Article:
A federal judge expects to issue a ruling next week on a lawsuit seeking to stop the implementation of the fiduciary rule.

Chief Judge Barbara Lynn told the parties she'll make a decision on the case no later than Feb. 10, according to court documents filed on Thursday.

It's one of several possible ways that the Department of Labor regulation could be overturned. Many industry insiders also anticipate that President Trump could delay the implementation of the rule, and ultimately replace it.

Pressure on the president to act is mounting.

Bloomberg News

Rep. Joe Wilson (R-S.C.) recently introduced a bill to delay implementation of the rule by two years. And Rep. Pete Sessions (R-TX) issued a letter to the president asking him to immediately delay implementation

"There has been a wave of uncertainty since the announcement of this rule. The longer we wait to act, the more devastating the impact will be on financial planners and key stakeholders," Sessions said in a statement.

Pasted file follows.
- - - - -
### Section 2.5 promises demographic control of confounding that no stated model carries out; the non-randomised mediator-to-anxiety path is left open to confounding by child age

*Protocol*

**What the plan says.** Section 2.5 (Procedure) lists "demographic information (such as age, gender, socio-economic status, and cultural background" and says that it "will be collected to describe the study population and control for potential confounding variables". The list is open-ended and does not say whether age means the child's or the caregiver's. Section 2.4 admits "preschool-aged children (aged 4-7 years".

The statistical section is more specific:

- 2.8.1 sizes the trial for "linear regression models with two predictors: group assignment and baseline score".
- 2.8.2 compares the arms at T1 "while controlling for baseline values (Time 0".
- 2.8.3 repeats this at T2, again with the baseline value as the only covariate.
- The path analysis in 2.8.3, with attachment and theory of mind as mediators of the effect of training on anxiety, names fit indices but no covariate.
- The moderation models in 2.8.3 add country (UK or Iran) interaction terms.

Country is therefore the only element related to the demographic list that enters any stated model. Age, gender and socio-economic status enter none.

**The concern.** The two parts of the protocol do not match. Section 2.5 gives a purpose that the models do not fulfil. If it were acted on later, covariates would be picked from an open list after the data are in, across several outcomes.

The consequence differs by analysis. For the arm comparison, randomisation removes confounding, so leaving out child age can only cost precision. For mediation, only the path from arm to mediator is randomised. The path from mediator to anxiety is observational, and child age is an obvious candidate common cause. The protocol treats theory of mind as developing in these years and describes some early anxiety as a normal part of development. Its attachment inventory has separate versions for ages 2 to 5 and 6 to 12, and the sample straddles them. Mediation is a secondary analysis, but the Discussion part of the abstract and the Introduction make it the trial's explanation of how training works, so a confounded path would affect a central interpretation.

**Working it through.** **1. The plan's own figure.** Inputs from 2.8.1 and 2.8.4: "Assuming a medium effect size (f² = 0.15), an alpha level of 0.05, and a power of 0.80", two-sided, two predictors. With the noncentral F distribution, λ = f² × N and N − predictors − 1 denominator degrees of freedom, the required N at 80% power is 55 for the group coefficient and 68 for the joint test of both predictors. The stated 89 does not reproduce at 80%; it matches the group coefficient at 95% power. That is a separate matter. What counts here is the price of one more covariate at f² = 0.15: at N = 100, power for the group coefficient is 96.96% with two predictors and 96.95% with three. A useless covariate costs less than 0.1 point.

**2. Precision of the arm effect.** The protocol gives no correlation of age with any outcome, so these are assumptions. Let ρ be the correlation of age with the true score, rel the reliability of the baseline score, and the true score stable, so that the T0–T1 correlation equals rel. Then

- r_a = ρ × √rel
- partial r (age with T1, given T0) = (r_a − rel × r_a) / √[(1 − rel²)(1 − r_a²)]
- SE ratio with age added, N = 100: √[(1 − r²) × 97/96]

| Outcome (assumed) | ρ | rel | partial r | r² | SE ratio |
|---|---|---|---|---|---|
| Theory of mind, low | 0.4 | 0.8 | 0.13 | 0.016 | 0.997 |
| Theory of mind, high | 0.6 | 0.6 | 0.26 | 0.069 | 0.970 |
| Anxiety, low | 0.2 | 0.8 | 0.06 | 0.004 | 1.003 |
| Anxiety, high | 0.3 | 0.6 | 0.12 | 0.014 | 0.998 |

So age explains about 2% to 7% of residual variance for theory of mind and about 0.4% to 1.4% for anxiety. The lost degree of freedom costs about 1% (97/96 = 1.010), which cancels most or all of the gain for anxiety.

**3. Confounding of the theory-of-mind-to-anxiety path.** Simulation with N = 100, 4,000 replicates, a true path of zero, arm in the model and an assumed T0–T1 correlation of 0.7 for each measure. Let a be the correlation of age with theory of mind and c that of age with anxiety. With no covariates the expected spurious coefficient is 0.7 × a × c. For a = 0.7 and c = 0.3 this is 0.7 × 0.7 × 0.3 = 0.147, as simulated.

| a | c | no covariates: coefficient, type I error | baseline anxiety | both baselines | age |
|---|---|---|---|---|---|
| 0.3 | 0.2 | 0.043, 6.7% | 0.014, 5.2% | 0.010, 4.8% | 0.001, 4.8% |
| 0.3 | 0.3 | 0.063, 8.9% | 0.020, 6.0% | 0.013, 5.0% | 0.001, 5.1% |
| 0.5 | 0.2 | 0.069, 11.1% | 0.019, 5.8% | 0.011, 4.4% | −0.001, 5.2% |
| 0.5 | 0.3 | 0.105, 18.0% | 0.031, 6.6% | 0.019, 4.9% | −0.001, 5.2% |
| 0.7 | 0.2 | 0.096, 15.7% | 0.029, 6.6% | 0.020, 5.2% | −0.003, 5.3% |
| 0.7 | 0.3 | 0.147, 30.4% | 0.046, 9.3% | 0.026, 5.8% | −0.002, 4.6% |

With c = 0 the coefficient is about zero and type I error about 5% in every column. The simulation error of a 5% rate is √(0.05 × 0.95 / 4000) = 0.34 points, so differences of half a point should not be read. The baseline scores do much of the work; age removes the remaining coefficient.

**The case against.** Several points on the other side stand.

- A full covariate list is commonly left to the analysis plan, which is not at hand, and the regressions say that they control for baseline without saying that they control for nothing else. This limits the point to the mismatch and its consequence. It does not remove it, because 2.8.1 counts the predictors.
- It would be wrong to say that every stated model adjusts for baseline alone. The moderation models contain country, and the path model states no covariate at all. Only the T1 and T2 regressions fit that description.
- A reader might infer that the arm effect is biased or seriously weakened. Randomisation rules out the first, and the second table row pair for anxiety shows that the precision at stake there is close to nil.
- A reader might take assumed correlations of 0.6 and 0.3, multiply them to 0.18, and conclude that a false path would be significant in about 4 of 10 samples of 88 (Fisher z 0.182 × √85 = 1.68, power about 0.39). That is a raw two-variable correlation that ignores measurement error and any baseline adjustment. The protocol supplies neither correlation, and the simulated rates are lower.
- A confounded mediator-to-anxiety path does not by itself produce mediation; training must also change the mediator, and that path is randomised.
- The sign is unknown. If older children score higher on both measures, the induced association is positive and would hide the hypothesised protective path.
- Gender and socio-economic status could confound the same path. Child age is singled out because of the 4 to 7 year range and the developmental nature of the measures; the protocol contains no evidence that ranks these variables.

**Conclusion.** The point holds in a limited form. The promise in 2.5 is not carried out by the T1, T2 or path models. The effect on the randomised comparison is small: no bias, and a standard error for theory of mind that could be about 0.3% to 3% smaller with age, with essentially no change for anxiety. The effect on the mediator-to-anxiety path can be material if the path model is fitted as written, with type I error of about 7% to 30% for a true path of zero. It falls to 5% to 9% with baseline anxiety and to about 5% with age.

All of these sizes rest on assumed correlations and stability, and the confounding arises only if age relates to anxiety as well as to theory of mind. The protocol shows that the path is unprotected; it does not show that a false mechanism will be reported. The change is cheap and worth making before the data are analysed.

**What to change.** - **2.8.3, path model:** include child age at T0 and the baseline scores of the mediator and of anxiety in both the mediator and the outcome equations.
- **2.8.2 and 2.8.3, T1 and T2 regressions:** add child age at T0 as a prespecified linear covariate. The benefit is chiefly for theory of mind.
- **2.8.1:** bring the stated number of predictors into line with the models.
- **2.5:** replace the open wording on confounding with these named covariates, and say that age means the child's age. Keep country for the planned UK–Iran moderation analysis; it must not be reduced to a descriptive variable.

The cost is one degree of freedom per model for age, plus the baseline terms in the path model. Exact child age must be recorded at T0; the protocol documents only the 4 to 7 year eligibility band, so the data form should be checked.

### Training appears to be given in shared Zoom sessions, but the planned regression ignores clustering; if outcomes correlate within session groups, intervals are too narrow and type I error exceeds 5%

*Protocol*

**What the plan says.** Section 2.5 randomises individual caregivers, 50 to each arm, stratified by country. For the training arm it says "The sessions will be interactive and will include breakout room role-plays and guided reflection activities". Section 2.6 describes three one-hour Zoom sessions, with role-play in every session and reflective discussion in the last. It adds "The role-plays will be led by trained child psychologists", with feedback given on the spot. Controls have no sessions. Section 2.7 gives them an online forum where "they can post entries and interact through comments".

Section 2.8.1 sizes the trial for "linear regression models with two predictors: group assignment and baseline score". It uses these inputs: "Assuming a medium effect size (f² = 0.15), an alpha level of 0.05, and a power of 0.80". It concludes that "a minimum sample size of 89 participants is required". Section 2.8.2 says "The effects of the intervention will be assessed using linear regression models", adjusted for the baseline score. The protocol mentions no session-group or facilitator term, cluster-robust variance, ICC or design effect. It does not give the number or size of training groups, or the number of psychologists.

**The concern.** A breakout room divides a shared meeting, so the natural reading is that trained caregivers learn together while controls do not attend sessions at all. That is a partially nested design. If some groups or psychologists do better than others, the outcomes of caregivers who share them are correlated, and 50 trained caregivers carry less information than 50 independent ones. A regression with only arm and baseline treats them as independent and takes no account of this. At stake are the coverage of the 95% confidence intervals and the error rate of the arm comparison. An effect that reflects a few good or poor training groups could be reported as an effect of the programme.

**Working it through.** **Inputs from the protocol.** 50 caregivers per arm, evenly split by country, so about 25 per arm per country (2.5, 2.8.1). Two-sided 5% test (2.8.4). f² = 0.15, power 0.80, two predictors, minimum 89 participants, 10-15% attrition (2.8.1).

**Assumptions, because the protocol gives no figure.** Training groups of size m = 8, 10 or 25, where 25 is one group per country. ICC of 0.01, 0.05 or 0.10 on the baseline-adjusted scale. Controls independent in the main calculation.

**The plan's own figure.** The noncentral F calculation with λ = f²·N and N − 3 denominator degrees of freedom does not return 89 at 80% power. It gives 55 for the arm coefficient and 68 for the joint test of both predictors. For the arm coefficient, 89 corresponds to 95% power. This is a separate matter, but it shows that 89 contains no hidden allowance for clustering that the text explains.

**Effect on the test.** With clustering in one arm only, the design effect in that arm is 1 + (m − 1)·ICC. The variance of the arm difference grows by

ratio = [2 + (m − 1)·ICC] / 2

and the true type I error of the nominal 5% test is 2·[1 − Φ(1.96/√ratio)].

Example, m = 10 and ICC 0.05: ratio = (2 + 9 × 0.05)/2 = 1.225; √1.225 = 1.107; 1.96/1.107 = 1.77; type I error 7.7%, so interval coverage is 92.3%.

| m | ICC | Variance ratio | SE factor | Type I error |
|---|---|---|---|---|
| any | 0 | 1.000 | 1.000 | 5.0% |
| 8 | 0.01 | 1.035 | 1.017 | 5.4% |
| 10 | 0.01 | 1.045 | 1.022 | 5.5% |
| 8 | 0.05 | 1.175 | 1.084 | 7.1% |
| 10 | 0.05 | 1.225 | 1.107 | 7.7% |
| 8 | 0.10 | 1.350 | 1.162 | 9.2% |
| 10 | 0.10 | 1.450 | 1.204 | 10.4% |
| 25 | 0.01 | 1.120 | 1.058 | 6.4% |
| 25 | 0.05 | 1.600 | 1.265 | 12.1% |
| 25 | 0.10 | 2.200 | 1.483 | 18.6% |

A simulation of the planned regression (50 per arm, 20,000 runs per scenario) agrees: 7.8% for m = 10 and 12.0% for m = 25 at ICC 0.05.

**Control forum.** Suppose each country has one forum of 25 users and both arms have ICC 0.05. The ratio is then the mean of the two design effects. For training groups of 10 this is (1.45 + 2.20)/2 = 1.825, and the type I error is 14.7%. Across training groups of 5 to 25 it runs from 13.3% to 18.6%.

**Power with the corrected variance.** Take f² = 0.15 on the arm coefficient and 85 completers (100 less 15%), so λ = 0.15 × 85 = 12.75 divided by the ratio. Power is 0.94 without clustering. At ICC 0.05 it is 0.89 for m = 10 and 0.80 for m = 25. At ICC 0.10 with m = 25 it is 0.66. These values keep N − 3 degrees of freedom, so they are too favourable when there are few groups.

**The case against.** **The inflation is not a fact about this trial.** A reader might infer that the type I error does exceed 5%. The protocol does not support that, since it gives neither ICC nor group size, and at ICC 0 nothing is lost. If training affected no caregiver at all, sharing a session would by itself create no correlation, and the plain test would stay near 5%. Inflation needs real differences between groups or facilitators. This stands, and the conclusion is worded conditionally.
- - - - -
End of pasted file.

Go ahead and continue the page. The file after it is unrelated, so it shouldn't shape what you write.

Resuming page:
He is chairman of the House Committee on Rules.

Fiduciary advocates, however, are preparing for a prolonged fight to maintain a higher standard of care. The CFP Board, which has been a strong supporter of the Labor Department's efforts, said defending the rule was a top priority.

The lawsuit, which is pending in federal court in Dallas, was filed last June by several industry lobbying groups, including the U.S. Chamber of Commerce, SIFMA and FSI. Spokespersons for the chamber and SIFMA could not be reached for immediate comment. A spokesman for FSI declined to discuss the case.

Among other objections to the rule, the plaintiffs say it unfairly curbs brokers' freedom of speech.

Should they win their lawsuit, it would upend nearly a year's worth of planning and work by firms to comply with the regulation. Ameriprise CEO Jim Cracchiolo has said during earnings calls that his firm has dedicated more than 500 employees to working on implementation.

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